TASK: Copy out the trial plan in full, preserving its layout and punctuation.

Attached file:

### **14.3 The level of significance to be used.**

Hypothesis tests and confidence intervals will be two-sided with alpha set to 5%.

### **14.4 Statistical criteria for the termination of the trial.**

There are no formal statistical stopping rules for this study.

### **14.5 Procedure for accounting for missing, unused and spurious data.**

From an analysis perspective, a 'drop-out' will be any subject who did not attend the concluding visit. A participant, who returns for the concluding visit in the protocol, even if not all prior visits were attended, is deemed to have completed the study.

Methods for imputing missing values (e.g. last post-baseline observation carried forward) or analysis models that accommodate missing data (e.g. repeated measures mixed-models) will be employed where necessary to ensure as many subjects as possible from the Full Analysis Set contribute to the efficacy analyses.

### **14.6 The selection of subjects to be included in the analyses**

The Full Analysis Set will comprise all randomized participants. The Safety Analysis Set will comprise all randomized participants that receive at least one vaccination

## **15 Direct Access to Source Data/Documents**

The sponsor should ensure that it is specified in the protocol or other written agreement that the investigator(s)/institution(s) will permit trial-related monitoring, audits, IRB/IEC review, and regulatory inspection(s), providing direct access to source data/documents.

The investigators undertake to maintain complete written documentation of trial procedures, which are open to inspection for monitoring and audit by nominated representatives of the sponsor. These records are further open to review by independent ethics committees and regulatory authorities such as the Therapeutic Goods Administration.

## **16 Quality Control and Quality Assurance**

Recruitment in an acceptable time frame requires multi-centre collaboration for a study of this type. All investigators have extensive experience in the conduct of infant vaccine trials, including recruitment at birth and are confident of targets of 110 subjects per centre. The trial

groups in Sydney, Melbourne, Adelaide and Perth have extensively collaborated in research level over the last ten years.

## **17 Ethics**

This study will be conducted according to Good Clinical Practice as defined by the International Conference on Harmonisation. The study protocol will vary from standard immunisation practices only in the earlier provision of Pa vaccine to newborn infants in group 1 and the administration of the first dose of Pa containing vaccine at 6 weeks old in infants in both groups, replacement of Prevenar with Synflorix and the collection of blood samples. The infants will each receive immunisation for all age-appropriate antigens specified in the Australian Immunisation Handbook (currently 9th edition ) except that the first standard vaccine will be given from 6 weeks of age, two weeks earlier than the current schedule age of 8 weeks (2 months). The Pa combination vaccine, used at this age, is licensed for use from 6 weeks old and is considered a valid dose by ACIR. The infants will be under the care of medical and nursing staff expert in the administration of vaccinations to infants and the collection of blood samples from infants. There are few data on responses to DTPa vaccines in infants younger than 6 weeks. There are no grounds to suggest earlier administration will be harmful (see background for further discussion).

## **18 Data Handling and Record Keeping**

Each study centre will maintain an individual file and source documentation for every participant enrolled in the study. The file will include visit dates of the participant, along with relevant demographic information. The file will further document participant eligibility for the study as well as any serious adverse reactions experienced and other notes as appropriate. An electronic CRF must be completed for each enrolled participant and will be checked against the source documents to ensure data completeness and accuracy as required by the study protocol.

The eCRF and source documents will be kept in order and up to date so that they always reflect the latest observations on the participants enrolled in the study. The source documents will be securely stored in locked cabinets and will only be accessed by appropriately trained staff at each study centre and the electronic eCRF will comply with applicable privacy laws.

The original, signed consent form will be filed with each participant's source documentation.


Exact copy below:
### **14.3 The level of significance to be used.**

Hypothesis tests and confidence intervals will be two-sided with alpha set to 5%.

### **14.4 Statistical criteria for the termination of the trial.**

There are no formal statistical stopping rules for this study.

### **14.5 Procedure for accounting for missing, unused and spurious data.**

From an analysis perspective, a 'drop-out' will be any subject who did not attend the concluding visit. A participant, who returns for the concluding visit in the protocol, even if not all prior visits were attended, is deemed to have completed the study.

Methods for imputing missing values (e.g. last post-baseline observation carried forward) or analysis models that accommodate missing data (e.g. repeated measures mixed-models) will be employed where necessary to ensure as many subjects as possible from the Full Analysis Set contribute to the efficacy analyses.

### **14.6 The selection of subjects to be included in the analyses**

The Full Analysis Set will comprise all randomized participants. The Safety Analysis Set will comprise all randomized participants that receive at least one vaccination

## **15 Direct Access to Source Data/Documents**

The sponsor should ensure that it is specified in the protocol or other written agreement that the investigator(s)/institution(s) will permit trial-related monitoring, audits, IRB/IEC review, and regulatory inspection(s), providing direct access to source data/documents.

The investigators undertake to maintain complete written documentation of trial procedures, which are open to inspection for monitoring and audit by nominated representatives of the sponsor. These records are further open to review by independent ethics committees and regulatory authorities such as the Therapeutic Goods Administration.

## **16 Quality Control and Quality Assurance**

Recruitment in an acceptable time frame requires multi-centre collaboration for a study of this type. All investigators have extensive experience in the conduct of infant vaccine trials, including recruitment at birth and are confident of targets of 110 subjects per centre. The trial

groups in Sydney, Melbourne, Adelaide and Perth have extensively collaborated in research level over the last ten years.

## **17 Ethics**

This study will be conducted according to Good Clinical Practice as defined by the International Conference on Harmonisation. The study protocol will vary from standard immunisation practices only in the earlier provision of Pa vaccine to newborn infants in group 1 and the administration of the first dose of Pa containing vaccine at 6 weeks old in infants in both groups, replacement of Prevenar with Synflorix and the collection of blood samples. The infants will each receive immunisation for all age-appropriate antigens specified in the Australian Immunisation Handbook (currently 9th edition ) except that the first standard vaccine will be given from 6 weeks of age, two weeks earlier than the current schedule age of 8 weeks (2 months). The Pa combination vaccine, used at this age, is licensed for use from 6 weeks old and is considered a valid dose by ACIR. The infants will be under the care of medical and nursing staff expert in the administration of vaccinations to infants and the collection of blood samples from infants. There are few data on responses to DTPa vaccines in infants younger than 6 weeks. There are no grounds to suggest earlier administration will be harmful (see background for further discussion).

## **18 Data Handling and Record Keeping**

Each study centre will maintain an individual file and source documentation for every participant enrolled in the study. The file will include visit dates of the participant, along with relevant demographic information. The file will further document participant eligibility for the study as well as any serious adverse reactions experienced and other notes as appropriate. An electronic CRF must be completed for each enrolled participant and will be checked against the source documents to ensure data completeness and accuracy as required by the study protocol.

The eCRF and source documents will be kept in order and up to date so that they always reflect the latest observations on the participants enrolled in the study. The source documents will be securely stored in locked cabinets and will only be accessed by appropriately trained staff at each study centre and the electronic eCRF will comply with applicable privacy laws.

The original, signed consent form will be filed with each participant's source documentation.